I'd say that on a short term basis the market has become rather over sold and with the VIX for a while soaring above 23 (up 27% intraday) and even surpassing the VXN today, it's likely we'll see a dead cat bounce early next week. Will market participants wish to make fresh bets with alacrity on Friday and get the bounce going ahead of the weekend? Many have been conditioned to buy on the dips and today's lack of panicky feeling and indications out on the blogosphere that a variety of folks are feeling it's time to do a cannonball back into the pool are an indication the conditioning has not been changed - because there hasn't been a REAL panic to change that conditioning. So while it's hard to imagine strong buying pressure on Friday, you just never know. GDP at 8:30 may seal the fate of the tape early on.

Here's a picture of the VIX (red broken line) and VXN (solid line) where it's plain to see that its not everyday that the VIX spends time above the more volatile Nasdaq VXN. FWIW, back in late 2005 when the VIX exceed the VXN the market kicked into a strong late year rally.


On the S&P we've slammed down through a variety of support areas and it was an impressive feat on the part of the bulls to keep SPX from slicing down to 1460 and to get it back above 1480. 1500 now becomes an area that needs to be re-broken to the upside first and then the same intermediate 10 point upward steps will need to be retraced. So my objective is going from 1600+ back to 1550, continuing to be conditioned on the need for meltdown conditions not to develop. If today's intraday lows are broken in the near term, you can sure bet on a repeat episode of what happened when Tuesday's intraday lows were busted.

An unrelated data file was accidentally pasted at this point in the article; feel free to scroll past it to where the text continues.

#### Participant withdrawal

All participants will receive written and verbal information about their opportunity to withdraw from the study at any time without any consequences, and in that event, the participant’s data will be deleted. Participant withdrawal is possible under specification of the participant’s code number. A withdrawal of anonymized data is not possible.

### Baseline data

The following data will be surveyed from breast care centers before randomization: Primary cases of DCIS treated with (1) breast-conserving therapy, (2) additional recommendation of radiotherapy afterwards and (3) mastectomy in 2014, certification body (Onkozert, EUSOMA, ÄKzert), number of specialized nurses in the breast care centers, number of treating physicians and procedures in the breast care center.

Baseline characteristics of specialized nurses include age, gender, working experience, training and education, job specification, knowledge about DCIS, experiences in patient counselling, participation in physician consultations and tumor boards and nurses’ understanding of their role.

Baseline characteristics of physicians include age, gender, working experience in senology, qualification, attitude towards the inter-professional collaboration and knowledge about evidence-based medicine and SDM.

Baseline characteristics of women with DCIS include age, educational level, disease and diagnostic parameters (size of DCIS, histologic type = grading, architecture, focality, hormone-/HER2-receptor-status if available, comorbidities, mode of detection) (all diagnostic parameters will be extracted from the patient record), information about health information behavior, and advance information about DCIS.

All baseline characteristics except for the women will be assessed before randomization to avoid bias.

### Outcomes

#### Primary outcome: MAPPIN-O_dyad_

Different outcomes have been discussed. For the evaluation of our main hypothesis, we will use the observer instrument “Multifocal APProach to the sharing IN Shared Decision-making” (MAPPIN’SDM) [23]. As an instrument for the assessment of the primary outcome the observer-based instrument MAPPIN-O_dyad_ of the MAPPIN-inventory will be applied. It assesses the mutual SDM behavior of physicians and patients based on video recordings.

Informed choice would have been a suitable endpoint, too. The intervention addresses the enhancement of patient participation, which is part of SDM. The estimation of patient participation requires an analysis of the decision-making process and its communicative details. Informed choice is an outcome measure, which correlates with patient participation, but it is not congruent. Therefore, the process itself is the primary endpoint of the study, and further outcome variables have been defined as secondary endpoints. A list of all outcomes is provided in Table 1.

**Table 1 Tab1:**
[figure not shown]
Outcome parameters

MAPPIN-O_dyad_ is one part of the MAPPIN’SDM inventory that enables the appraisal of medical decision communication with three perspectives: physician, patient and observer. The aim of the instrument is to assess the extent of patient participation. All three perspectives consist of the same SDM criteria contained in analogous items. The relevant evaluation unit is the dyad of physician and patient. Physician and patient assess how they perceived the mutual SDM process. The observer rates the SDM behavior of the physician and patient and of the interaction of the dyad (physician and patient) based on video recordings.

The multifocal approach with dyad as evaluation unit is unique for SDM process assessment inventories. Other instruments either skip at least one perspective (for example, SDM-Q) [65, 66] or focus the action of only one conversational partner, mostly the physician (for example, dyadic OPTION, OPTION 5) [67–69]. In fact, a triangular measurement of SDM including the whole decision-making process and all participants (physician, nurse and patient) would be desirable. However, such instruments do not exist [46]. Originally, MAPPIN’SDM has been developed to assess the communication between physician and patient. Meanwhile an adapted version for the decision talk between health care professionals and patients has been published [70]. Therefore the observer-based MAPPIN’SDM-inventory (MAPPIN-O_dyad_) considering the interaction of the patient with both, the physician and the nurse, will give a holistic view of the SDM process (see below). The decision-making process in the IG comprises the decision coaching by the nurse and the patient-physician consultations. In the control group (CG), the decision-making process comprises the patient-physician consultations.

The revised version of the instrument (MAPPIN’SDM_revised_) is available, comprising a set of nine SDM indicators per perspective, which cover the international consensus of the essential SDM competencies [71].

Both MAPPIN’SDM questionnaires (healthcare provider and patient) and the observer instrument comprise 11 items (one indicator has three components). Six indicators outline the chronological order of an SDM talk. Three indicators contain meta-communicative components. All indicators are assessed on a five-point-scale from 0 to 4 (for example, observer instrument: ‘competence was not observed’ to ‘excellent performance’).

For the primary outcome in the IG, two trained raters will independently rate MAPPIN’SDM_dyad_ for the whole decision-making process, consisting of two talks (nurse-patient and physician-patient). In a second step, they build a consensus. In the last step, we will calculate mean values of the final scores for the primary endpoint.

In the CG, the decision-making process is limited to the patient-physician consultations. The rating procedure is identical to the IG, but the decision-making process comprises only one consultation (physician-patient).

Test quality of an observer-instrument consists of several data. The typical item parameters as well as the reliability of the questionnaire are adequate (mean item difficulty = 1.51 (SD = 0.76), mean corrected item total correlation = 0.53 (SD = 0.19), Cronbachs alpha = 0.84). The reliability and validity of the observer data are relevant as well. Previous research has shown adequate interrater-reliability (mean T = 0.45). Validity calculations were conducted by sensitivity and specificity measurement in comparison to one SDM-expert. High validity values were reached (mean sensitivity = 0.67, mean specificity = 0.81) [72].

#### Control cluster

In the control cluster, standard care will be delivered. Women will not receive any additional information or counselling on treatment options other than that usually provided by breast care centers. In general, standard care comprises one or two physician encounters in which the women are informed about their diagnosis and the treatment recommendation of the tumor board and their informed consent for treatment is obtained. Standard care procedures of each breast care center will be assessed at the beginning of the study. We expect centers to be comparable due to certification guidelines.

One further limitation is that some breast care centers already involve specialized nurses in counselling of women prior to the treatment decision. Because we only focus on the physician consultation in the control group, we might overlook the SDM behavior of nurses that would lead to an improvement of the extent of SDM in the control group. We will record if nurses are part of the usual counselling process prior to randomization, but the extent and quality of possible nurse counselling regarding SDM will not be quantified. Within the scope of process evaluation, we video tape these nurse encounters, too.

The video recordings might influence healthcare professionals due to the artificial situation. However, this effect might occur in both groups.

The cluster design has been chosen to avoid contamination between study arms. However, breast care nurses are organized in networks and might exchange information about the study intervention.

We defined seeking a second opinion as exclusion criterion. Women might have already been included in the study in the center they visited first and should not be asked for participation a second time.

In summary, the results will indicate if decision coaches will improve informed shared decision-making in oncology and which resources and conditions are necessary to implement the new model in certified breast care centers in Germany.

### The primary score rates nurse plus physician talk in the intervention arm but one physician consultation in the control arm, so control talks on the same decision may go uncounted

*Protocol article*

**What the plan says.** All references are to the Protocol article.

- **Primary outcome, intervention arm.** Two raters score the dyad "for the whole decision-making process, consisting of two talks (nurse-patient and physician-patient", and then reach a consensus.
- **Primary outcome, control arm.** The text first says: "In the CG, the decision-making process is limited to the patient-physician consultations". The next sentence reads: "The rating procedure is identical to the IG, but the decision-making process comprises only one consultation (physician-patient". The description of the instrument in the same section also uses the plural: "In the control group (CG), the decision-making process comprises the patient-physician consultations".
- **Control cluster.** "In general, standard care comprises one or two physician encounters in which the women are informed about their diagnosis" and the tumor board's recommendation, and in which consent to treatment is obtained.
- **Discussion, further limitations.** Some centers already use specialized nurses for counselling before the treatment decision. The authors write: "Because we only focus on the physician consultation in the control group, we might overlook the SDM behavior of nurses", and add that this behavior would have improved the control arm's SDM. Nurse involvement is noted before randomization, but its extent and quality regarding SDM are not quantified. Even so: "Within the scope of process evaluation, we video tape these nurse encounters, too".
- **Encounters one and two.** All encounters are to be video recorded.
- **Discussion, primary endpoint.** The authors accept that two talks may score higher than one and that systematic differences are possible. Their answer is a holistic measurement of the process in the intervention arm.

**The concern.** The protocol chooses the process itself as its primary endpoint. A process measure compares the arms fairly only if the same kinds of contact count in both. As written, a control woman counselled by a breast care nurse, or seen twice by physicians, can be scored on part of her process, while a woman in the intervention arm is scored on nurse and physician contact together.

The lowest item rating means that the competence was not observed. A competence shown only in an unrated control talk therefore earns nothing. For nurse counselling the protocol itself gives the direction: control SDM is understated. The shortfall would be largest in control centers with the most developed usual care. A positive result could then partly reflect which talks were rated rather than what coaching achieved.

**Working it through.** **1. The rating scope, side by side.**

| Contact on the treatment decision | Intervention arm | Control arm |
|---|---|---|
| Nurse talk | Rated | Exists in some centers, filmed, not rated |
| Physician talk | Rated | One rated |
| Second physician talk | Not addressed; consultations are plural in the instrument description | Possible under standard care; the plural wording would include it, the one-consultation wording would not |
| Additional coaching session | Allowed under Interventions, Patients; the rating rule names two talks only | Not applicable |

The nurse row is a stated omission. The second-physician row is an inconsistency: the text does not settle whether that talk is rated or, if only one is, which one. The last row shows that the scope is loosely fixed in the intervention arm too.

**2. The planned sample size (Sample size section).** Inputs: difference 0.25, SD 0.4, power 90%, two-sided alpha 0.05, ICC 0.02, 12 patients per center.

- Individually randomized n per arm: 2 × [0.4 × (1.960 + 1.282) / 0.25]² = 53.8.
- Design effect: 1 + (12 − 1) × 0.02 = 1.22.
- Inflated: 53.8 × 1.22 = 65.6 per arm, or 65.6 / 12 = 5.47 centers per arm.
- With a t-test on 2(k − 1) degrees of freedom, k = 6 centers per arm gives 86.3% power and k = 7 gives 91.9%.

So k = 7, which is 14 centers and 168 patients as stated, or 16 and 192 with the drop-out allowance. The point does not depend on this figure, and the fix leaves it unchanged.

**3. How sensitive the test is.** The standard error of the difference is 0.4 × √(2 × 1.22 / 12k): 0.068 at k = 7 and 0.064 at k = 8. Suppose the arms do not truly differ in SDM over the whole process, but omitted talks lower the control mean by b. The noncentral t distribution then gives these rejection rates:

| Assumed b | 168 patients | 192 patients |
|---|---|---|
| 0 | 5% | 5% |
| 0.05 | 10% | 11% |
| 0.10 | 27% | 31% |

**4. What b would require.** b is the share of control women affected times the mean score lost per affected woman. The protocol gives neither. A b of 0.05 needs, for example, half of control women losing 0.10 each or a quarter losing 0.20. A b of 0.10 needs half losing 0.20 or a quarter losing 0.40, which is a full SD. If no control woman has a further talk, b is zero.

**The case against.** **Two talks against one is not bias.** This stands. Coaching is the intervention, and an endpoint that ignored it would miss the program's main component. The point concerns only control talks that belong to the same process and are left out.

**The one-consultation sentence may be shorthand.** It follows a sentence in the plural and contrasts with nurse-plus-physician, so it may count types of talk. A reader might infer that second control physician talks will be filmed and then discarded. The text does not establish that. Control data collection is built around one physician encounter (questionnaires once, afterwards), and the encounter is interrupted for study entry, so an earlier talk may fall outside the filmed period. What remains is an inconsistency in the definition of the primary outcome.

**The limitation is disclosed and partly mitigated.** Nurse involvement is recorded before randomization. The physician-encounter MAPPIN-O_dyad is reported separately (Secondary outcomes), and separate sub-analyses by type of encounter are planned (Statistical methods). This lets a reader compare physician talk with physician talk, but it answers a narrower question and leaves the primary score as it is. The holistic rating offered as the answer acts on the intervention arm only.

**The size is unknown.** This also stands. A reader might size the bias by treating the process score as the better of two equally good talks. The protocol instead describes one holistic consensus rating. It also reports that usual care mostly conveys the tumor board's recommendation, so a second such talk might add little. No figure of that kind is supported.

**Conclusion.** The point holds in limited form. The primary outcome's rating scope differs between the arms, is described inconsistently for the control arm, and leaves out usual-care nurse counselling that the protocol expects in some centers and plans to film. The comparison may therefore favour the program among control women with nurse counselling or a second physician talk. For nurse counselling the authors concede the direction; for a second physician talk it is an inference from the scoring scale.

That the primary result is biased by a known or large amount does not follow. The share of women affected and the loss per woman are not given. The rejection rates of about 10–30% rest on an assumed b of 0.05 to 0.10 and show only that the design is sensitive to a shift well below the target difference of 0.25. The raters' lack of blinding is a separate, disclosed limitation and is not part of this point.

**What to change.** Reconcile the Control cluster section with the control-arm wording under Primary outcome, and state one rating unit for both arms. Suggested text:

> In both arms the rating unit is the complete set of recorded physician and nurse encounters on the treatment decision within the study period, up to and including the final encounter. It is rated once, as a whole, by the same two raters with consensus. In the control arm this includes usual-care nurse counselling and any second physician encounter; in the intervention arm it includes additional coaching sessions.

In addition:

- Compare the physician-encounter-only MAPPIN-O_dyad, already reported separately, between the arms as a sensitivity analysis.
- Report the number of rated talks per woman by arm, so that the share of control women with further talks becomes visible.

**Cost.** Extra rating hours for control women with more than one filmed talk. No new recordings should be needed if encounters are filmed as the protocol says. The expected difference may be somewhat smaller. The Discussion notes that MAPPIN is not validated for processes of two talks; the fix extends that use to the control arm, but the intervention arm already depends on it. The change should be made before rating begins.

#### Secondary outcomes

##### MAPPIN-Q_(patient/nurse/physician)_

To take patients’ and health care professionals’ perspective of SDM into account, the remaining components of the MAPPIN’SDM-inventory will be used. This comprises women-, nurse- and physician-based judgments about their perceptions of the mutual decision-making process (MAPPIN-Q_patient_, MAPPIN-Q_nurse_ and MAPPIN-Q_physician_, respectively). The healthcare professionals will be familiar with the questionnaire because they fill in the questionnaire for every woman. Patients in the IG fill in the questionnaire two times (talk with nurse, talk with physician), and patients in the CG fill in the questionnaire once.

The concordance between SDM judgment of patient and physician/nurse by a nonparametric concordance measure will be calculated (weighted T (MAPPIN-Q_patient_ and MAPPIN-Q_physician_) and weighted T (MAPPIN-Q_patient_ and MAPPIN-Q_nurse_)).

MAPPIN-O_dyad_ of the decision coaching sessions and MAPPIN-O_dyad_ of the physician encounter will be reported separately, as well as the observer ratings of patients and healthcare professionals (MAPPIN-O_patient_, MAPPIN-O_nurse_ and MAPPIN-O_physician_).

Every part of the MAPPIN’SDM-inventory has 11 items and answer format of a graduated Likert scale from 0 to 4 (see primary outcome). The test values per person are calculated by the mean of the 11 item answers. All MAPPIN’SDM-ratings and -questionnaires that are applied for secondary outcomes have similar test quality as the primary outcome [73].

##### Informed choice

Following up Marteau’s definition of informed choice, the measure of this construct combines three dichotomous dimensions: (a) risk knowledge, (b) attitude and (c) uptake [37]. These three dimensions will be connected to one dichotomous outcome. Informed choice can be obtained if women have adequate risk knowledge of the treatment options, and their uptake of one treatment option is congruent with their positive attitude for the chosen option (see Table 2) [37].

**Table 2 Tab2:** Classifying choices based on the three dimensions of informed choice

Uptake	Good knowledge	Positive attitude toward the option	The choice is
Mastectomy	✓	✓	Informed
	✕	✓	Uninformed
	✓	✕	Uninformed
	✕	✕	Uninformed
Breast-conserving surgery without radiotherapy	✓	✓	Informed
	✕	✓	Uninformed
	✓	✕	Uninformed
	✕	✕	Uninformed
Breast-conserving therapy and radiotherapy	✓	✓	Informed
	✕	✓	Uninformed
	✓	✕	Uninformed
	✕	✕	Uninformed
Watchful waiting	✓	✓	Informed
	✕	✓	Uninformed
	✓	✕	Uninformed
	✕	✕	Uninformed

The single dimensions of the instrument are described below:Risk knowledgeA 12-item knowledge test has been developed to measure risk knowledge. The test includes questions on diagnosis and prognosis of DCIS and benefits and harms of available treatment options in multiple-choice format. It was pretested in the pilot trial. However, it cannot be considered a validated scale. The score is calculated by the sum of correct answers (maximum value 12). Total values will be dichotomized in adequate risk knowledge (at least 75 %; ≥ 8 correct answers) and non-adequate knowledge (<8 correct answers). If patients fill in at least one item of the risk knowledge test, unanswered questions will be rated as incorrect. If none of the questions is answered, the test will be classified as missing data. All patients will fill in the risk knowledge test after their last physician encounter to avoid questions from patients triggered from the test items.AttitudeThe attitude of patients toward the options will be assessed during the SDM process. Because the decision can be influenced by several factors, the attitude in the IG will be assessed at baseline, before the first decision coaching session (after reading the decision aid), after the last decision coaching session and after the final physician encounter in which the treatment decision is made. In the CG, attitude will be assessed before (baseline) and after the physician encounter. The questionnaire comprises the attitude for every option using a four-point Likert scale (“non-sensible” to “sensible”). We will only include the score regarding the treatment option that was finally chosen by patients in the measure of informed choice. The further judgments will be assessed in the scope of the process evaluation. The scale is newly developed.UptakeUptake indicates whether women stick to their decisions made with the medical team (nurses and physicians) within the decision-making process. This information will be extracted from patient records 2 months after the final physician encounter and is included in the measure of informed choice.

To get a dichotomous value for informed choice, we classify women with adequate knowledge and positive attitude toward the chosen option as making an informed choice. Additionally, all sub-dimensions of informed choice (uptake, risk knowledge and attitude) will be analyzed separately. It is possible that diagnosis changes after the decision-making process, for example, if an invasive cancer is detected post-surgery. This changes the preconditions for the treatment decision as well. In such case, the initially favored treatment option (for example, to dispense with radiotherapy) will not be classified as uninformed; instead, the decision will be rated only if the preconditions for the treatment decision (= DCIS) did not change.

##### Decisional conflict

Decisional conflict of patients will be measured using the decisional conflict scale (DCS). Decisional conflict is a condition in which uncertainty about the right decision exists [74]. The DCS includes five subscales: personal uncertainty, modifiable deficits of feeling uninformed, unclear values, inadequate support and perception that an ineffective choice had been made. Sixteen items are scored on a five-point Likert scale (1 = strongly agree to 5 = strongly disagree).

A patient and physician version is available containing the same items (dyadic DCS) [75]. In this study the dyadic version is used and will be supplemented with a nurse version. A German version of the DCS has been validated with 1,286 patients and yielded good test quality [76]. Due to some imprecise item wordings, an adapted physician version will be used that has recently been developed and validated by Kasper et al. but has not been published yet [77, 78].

This weekly chart of the S&P is interesting to me from an RSI standpoint. If weekly RSI slides below 50 again then I would be looking at this market in a much more bearish way. We'll see.


I started my post with a mini diatribe directed at the bears for failing to keep the market near the lows amid a variety of negatives. The biggest negative that I've been seeing in the market is the rebound of the Japanese yen. I find it faska-nating (hat tip to Popeye) that the Dow peaked at 14,000 as the yen managed to break above 82. Folks, this isn't psychological - this is a very real fundamental and extremely negative for the market. Carry trade has funded all strata of speculative activity around the globe. When carry trade is unwound, a variety of asset classes suffer, including U.S. stocks. Keep an extra close eye on this. If the rumor mongering about subprime/credit market black holes turns to a real event, or is quantified with some additional real numbers while the carry trade continues to be unwound - the bears will have the right combo of factors for a real market dislocation. This chart shows the Dow (solid black line) and the yen (broken line).